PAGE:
AB 817 would allow non-citizens to work at polls
July 15, 2013
By Katy Grimes
Poll watchers in America are currently people who are also legally registered to vote. But a new bill would change that in California.
If Assembly Bill 817 is passed, non-citizens, also known as legal resident aliens, who are not eligible to vote in American elections, and who may have limited English language skills, would be allowed to work as poll workers at California’s polling stations.
By Assemblyman Rob Bonta, D-Alameda, the bill passed the state Senate on July 8 on a 22-10 party line vote. It currently is being considered in the Assembly.
There is a problem with this bill. Anyone legally registered to vote must be a citizen or a naturalized citizen. In order to become a naturalized citizen, immigrants are required to pass a reading and writing English test.
But not all members of the Legislature agree with Bonta’s AB 817. Some who are opposed to this bill feel it is part of a deliberate process to blur the lines between legal and illegal in California.
“Would you have someone who had never driven a car teach you how to drive?” Assemblyman Dan Logue, R-Linda, asked me. Logue is on the Assembly Elections and Redistricting Committee, and voted against this bill. “It’s always been the law of the land that whoever is overseeing poll watchers are people who are also registered to vote, who have a stake in the system, who have basically pledged their allegiance to the Constitution of the United States.”
Bonta claims there is a shortage of bilingual poll workers as well as a need to increase civic engagement by residents who are not eligible to vote because they are not yet citizens.
Other lawmakers agree, including Senate President Pro Tem Darrell Steinberg, D-Sacramento, who recently said the bill is important for those who legally want to become Americans. “People who have legal status, and are on their way to becoming citizens, are a full part of our democracy,” Steinberg said, according to a KFBK report.
But Logue questioned the need for additional bilingual workers, and noted that when a person passes the immigration test, they’ve already passed a proficiency test in the English language.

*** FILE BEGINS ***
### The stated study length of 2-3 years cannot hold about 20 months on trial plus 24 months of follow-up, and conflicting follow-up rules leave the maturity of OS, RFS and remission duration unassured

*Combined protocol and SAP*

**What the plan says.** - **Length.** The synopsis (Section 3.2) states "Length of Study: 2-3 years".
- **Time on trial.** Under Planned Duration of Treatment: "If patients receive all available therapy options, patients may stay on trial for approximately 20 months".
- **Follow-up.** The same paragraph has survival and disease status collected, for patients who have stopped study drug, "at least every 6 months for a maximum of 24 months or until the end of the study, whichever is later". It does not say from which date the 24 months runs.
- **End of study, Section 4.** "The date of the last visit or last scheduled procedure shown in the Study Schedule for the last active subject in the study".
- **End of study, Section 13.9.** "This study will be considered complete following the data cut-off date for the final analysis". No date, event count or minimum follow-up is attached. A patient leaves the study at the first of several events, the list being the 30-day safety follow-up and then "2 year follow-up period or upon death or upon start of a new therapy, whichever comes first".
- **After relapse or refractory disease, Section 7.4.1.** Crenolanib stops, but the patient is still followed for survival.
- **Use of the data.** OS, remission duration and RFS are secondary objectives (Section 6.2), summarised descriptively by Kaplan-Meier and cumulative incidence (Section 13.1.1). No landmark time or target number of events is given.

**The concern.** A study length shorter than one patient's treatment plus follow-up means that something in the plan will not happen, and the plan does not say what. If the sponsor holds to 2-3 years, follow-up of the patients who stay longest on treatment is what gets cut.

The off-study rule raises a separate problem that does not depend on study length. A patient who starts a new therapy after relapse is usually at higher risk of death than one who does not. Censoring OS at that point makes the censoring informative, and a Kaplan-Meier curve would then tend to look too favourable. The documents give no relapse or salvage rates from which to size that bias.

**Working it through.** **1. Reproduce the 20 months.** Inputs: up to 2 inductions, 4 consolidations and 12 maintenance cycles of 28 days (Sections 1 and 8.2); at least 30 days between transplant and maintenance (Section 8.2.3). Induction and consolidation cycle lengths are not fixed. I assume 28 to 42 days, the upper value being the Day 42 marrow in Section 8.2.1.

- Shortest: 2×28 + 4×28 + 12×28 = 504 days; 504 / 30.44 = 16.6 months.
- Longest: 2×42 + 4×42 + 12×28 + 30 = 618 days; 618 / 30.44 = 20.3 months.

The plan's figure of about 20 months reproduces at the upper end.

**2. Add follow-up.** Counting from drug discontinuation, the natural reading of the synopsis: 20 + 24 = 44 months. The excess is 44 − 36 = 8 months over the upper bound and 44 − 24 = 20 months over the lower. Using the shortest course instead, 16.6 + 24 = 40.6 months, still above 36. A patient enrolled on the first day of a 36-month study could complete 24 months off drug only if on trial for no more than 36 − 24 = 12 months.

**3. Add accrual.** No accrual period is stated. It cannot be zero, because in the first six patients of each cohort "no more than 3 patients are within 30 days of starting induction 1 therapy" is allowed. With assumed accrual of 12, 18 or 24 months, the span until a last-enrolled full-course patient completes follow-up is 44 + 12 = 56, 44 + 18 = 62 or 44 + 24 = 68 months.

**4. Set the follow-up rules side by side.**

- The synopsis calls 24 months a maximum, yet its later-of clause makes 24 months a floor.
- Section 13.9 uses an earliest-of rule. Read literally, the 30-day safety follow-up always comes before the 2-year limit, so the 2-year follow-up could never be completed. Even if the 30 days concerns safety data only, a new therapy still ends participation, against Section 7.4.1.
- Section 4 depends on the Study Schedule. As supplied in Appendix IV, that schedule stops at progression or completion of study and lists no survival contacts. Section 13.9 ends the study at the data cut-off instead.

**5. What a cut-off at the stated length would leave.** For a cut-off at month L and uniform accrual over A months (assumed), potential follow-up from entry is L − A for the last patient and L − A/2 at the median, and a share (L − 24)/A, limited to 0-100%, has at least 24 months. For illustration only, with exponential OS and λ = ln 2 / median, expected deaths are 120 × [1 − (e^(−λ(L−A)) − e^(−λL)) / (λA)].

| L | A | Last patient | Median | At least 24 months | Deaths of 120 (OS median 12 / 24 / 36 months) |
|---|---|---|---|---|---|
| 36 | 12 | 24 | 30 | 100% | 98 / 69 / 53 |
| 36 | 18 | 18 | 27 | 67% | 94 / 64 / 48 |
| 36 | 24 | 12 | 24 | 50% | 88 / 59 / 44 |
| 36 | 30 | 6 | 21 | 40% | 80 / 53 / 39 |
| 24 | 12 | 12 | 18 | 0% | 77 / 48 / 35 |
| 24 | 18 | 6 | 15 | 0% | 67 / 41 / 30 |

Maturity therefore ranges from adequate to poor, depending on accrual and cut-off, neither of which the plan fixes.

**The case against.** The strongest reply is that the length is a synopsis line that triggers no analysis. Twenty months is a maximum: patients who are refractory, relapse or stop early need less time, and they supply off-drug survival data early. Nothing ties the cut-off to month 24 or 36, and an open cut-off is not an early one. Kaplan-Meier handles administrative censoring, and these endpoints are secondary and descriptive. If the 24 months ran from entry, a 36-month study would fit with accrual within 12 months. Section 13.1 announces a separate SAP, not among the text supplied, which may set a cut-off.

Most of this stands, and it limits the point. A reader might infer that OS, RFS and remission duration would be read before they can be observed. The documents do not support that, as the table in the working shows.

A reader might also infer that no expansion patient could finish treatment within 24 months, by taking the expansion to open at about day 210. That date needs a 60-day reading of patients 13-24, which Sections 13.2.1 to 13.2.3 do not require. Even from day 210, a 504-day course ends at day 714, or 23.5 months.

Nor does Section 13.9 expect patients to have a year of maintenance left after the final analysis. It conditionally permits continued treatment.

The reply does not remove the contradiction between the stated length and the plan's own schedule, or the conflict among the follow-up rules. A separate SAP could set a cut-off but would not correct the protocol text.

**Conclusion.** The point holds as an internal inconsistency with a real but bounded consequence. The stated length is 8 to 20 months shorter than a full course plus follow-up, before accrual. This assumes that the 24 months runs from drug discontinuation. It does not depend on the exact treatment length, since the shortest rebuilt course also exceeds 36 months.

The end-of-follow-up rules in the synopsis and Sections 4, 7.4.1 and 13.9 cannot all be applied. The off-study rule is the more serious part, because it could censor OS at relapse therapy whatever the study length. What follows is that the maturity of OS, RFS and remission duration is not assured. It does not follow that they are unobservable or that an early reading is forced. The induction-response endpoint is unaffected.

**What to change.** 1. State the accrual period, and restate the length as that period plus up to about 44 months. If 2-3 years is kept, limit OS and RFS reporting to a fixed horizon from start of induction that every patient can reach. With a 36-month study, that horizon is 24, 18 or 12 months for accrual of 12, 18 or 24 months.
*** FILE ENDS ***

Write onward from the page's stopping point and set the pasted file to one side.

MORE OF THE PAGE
AB 817 would allow poll workers who may not actually be proficient enough in English to help voters, Logue said. “We are the only state in the country doing this,” he added.
Creating a need
AB 817 would allow up to five non-citizens to serve at a particular polling site. Those poll workers must be permanent U.S. residents who legally entered the country. But language skills are not a requirement.
However, according to Linda Chavez, former Staff Director of the U.S. Commission on Civil Rights and current Chair of the Center for Equal Opportunity, there are exceedingly few persons who are actually eligible to vote who cannot understand English, which is why so many are asking what the need for this bill is.
Democratic Sen. Norma Torres of Pomona says the workers could provide much-needed help to voters who have limited English skills. She says 2.6 million eligible California voters are not fully proficient in English. But why would naturalized citizens who already passed a written and verbal English test need any voting assistance from non-English-speaking non-citizens?
AB 817 repeals the existing requirement that a person must be a registered voter in order to serve as a precinct board member. As such, the bill also effectively repeals a long-standing principle that poll workers should be similarly situated to the voters whom they serve — citizens registered to vote in the same county.
According to Bonta, more than 2.6 million eligible voters in California are not yet fully proficient in English, and without language assistance, these citizens face challenges in asserting their right to vote and casting an informed ballot. “As the diversity of the state increases, new tools are needed to ensure that language assistance is available at the polling place and in the voter registration process,” Bonta said on his Website. “AB 817 addresses this need by expanding the pool of available bilingual speakers to serve as poll workers and other election volunteers. AB 817 seeks to replicate the successful high school student poll worker program which a number of counties have used to bolster their poll worker recruitment. AB 817 does not impose any mandates on counties.”
“AB 817 will strengthen our democracy by promoting greater availability of bilingual assistance.”
Logue’s response is, “This is about the credibility and integrity of our voting systems.”
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Although governments regularly ignore the U.S. Constitution, this is ridiculous. Modesto Junior College has banned the distribution of the Constitution